C# Nullable References

The Biggest New Thing in C# for Years

But hang on – haven’t reference types always been nullable?

That’s absolutely right. It’s fundamental to the way a reference type works. The variable doesn’t contain the data itself, but a reference to a separate memory location where the data is stored. Thus if there’s no data, the reference is set to null.

What’s actually new in C# version 8 is non-nullable references. And that’s potentially a breaking change, of which more anon.

First Came Nullable Values

Originally in C#, values could never be null, because a variable of a value type actually contains the data, not a reference to it. This doesn’t always make sense. For example:

DateTime dateOfDecommission;

What if our object – whatever it may be – hasn’t yet been given a decommission date? We could give it special value such as DateTime.MinValue or DateTime.MaxValue, but those are actual values – far into the past or far into the future. They are valid dates and we’d always need to have specific coding to check for them.

And so C# version 2 introduced nullable value types:

DateTime? dateOfDecommission = null;

In addition to all the other values the variable may have, it can take on the value null. This doesn’t turn it into a reference type – the variable still contains the data – but the data structure has an extra boolean field added to it, which we can access:

if (dateOfDecommission.HasValue) ...

More usually we just compare to null, which the compiler interprets as checking the HasValue flag.

if (dateOfDecommission == null) ...

So Why Nullable References?

Consider the following UML:

Here we have two different relationship types – association and containment – which we could read in English as a MotorCar may have a Driver, but must have an Engine. (Whether this is correct will depend on the context. For software dealing with an assembly line, a car would never have a driver and might or might not have an engine. But for a car hire company, the diagram would make sense.)

Until now, there’s been no way of expressing this in C#. We just had references:

public class MotorCar
{
    private Driver _driver;
    private Engine _engine;
}

It’s up to the developer – to all the developers in the team – to remember that _driver can be null and _engine cannot.

Can You Guess the Syntax?

In C#8, declaring a nullable reference is just the same as declaring a nullable value – we use a question mark:

public class MotorCar
{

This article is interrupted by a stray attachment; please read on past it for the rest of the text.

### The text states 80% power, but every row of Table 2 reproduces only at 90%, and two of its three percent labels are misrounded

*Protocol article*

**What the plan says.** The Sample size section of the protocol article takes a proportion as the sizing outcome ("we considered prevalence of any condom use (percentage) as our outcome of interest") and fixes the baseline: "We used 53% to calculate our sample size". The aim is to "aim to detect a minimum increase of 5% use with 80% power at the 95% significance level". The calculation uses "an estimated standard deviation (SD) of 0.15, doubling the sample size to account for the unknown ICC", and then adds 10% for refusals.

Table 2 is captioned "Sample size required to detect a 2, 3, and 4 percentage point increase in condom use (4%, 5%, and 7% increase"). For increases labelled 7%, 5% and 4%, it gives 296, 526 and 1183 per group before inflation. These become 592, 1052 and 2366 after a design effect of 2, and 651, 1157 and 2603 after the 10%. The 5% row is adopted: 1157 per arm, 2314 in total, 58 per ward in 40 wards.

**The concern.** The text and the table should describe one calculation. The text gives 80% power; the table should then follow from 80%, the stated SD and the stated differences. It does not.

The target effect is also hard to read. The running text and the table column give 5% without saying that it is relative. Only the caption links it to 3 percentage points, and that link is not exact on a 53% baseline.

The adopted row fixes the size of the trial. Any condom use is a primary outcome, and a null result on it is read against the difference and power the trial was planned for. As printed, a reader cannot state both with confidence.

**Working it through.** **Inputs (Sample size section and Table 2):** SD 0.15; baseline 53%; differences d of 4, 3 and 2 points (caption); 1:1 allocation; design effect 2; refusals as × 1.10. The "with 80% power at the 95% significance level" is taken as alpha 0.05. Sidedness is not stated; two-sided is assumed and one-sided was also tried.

private Driver? _driver;
    private Engine _engine;
}

And that’s what makes it a breaking change. In C#8, _driver is actually what it always was – a nullable reference. It’s _engine that has changed. In C#7 it was nullable, now it’s non-nullable.

It’s All Optional

For that reason, this feature is opt-in. We can do it on a per-file basis with

#nullable enable

or we can set it for an entire project in the .csproj file. Otherwise, all references are treated just as in C#7.

And even if we turn the feature on, any breaches of the rules will come out as warnings, not errors.

So What are the Rules?

Nullable and non-nullable references are identical in the compiled code. The only difference is in the rules that are applied during compilation. To begin with, the above code fragment will produce a warning. By default, reference class members are initialized to null, but _engine cannot be null. We need to fix this somehow, either with a constructor or in line:

public class MotorCar
{
    private Driver? _driver;
    private Engine _engine = new Engine();
}

But the big benefit comes with code like this:

public override string ToString()
{
    return $"Car with capacity {_engine.Capacity}cc is driven by {_driver.Name}.";
}

There’s a problem here: we haven’t checked whether those references are null. If either _engine or _driver is null, then we’ll get a NullReferenceException, and ideally we should be putting in safety checks. In C#7 we might have put safety checks on _engine and on _driver, even though conceptually _engine can never be null. Or we might have forgotten to put checks on either.

In C#8, the compiler would give us a warning on _driver, but would be happy with _engine, since it knows _engine can never be null. It tells us precisely where we need to put the checks:

if (_driver != null)
    return $"Car with capacity {_engine.Capacity}cc is driven by {_driver.Name}.";
else
    return $"Car with capacity {_engine.Capacity}cc has no driver.";

or perhaps

return $"Car with capacity {_engine.Capacity}cc is driven by {_driver?.Name ?? "no one"}.";

Either approach will remove the warnings. The compiler has enforced that a non-nullable reference cannot be assigned with null, so it doesn’t insist that we check for null.

It’s Complicated

If you start using nullable references, then you should never get a NullReferenceException, whilst also avoiding unnecessary checks for null.

But because the feature fundamentally changes the way that C# has be written for decades, there’s a lot of further complexity, including attributes such as [NotNullWhen], and the intriguingly named Null-Forgiving Operator (a new use of the exclamation mark).

You can find out more in these two videos:

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